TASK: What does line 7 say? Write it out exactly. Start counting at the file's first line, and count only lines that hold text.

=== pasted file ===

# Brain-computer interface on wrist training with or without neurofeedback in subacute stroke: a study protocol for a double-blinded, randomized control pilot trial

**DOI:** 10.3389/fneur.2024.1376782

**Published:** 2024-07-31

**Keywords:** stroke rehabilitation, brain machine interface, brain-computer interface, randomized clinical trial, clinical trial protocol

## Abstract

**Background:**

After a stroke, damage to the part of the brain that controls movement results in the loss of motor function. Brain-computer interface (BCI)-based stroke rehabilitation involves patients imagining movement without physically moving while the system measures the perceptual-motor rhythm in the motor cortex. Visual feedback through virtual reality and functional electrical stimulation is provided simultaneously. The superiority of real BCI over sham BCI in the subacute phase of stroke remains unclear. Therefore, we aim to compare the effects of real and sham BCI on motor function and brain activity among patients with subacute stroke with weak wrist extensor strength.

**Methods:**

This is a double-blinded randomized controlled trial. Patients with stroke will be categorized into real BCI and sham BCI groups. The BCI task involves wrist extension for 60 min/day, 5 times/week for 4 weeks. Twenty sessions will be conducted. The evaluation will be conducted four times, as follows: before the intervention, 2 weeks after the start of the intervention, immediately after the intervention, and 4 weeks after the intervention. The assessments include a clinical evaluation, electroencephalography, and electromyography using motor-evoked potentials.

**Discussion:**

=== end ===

After a stroke, damage to the part of the brain that controls movement results in the loss of motor function. Brain-computer interface (BCI)-based stroke rehabilitation involves patients imagining movement without physically moving while the system measures the perceptual-motor rhythm in the motor cortex. Visual feedback through virtual reality and functional electrical stimulation is provided simultaneously. The superiority of real BCI over sham BCI in the subacute phase of stroke remains unclear. Therefore, we aim to compare the effects of real and sham BCI on motor function and brain activity among patients with subacute stroke with weak wrist extensor strength.